PA Residents Have Until May 9 to Apply for Mail-In Voting

Mail Ballot

PENNSYLVANIA — Time is running out for Pennsylvania voters who want to apply for a mail-in or absentee ballot for the municipal primary. Acting Secretary of the Commonwealth Al Schmidt is reminding everyone that the deadline is fast approaching – 5 p.m. on May 9. Voting by mail is a convenient and safe option for those who are unable or prefer not to vote in person. However, it’s important to leave enough time for the postal service to deliver your ballot before the deadline.

Pennsylvania voters can choose from two vote-by-mail options: mail-in or absentee ballot.

Mail-in ballots

Any registered Pennsylvania voter can request a no-excuse mail-in ballot. Voters can apply for their ballot online or download and print an application from the Department of State’s website,

To date, 626,509 voters have applied for mail-in ballots ahead of the May 16 municipal primary, Schmidt said.

Absentee ballots

Voters who will be away from their home municipality on Election Day or who have a disability or illness that prevents them from going to the polls can apply for an absentee ballot online.

So far, 44,374 voters have applied for absentee ballots ahead of the May 16 primary, Schmidt said.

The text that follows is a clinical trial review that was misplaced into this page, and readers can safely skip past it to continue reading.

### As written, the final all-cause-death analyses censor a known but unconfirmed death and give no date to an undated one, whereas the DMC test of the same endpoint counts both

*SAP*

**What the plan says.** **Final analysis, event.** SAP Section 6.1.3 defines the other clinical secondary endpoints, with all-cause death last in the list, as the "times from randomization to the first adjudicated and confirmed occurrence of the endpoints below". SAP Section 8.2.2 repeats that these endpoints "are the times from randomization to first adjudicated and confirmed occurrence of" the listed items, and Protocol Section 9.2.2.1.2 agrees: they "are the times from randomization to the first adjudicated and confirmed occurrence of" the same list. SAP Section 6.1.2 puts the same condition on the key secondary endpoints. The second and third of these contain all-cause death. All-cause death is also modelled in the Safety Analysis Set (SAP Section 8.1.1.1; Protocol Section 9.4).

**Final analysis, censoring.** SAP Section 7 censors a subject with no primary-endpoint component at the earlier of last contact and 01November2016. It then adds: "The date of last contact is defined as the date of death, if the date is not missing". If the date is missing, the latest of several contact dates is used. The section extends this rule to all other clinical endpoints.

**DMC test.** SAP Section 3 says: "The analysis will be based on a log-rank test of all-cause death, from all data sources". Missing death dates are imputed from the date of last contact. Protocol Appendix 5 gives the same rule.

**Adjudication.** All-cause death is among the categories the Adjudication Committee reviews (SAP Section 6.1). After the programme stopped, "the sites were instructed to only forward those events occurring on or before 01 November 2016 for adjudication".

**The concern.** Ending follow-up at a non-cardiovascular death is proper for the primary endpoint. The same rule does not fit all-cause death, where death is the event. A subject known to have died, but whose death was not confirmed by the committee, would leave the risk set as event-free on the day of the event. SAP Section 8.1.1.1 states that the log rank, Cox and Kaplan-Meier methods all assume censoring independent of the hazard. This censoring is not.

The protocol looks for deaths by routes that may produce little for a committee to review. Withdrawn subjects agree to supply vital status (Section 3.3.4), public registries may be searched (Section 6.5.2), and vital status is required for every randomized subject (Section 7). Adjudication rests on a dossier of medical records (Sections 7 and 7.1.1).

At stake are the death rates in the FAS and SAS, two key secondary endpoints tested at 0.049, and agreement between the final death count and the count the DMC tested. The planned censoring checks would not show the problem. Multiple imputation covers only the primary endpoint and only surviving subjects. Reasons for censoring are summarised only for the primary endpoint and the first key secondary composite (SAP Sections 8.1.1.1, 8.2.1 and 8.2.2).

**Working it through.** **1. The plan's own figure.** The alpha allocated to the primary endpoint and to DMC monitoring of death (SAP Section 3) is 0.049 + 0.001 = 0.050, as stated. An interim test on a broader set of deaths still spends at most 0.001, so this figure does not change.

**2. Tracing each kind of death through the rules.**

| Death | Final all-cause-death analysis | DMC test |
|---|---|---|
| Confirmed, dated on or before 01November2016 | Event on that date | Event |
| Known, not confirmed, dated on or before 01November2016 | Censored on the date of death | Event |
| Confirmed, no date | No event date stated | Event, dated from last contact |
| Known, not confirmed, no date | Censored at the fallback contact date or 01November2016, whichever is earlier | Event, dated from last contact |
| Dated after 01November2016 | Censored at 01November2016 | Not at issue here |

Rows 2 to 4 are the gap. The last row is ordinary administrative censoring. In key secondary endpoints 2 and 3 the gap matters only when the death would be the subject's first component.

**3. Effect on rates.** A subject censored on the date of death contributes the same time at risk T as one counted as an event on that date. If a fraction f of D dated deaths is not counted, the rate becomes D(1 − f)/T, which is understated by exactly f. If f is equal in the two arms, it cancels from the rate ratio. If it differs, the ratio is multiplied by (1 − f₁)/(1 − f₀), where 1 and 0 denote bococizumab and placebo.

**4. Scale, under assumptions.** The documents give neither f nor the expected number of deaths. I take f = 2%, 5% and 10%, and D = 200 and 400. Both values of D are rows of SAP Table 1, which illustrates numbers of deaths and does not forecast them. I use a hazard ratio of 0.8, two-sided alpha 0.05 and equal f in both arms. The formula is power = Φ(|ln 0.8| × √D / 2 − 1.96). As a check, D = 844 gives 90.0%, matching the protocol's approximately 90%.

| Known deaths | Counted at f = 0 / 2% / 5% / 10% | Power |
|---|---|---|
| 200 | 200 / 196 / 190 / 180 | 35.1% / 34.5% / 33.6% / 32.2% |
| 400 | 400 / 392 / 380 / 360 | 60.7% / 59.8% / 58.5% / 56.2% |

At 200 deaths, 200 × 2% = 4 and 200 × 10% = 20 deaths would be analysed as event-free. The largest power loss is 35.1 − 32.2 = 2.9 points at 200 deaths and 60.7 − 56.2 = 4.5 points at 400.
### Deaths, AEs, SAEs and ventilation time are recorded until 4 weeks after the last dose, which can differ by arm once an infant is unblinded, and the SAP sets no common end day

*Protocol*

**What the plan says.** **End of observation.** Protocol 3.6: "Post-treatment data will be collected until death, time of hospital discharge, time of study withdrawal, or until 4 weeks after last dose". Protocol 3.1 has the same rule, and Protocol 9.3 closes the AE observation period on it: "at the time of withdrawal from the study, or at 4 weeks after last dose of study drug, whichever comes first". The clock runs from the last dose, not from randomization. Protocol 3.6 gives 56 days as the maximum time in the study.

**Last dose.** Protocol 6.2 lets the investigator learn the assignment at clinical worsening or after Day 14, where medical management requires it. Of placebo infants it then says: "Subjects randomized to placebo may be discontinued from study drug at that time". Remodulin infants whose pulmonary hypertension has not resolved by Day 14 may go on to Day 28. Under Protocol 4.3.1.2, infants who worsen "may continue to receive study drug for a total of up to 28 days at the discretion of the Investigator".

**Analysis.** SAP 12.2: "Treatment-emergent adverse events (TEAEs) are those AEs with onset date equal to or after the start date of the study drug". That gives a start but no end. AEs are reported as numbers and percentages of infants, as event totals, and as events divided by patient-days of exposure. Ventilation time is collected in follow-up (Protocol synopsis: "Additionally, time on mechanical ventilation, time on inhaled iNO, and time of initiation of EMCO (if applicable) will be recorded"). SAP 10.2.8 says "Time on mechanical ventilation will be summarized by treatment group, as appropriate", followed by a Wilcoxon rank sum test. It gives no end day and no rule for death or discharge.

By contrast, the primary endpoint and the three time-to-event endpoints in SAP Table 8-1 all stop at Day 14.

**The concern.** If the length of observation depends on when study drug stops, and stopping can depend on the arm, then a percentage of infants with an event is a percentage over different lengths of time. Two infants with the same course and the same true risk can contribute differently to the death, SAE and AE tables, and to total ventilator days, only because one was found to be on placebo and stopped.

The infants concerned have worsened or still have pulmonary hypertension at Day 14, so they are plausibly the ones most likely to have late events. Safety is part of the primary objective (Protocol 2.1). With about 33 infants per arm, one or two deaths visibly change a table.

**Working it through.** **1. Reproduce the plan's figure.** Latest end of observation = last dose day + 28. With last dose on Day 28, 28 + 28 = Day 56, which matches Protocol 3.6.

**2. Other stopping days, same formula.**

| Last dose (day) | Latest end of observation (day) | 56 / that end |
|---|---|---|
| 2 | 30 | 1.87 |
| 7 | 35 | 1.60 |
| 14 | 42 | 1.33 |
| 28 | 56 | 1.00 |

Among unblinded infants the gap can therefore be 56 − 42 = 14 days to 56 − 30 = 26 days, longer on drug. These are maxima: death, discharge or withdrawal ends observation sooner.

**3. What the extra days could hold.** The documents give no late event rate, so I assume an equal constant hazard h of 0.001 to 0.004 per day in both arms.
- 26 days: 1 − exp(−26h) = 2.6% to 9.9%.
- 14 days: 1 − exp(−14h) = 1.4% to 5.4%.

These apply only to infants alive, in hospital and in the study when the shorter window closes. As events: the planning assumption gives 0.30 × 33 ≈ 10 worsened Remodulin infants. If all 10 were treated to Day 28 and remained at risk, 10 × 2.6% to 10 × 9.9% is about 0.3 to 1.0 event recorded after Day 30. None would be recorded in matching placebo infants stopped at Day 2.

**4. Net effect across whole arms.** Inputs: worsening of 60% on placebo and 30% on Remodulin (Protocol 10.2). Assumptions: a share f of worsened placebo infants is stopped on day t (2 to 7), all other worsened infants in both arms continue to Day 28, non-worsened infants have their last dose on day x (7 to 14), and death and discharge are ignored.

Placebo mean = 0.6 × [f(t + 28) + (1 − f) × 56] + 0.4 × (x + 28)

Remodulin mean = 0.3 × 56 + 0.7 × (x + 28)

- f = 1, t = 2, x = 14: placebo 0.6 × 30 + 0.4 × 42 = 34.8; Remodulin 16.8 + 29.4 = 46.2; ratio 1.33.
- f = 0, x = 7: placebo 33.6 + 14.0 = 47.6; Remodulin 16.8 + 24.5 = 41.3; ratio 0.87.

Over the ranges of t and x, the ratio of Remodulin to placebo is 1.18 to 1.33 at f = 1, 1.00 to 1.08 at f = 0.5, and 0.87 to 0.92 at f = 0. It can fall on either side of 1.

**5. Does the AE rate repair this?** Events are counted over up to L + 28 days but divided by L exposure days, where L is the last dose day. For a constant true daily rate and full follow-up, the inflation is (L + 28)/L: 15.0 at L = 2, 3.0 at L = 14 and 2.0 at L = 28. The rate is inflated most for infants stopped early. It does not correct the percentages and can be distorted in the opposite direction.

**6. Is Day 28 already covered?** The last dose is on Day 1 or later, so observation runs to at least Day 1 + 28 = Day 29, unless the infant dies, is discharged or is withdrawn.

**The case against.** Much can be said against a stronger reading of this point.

Mail ballot applications must be received by a voter’s county elections board by 5 p.m. May 9.

Upon receiving their mail ballot, voters should:

  • Fill out the ballot by following the instructions on how to mark selections.
  • Seal the ballot in the inner secrecy envelope marked “official ballot.” Do not make any stray marks on the envelope.
  • Then seal the inner secrecy envelope in the pre-addressed outer return envelope.
  • Sign and put the current date on the voter’s declaration on the outer return envelope.

Under Pennsylvania law, voters are allowed to mail or hand-deliver only their own ballot to their county board of elections. The only exceptions to this rule are for voters with a disability who have designated someone in writing to deliver their ballot and for voters who need an emergency absentee ballot.

County boards of election offices must receive all completed mail ballots – whether they are mail-in or absentee ballots – by 8 p.m. on Election Day, May 16. Mail ballots received after that time, even if postmarked by 8 p.m. May 16, will not count.

Polls will be open 7 a.m. to 8 p.m. on Election Day for those eligible voters who want to vote in person.

For more information about all voting options, voters can visit or call 1-877-VOTESPA (1-877-868-3772).

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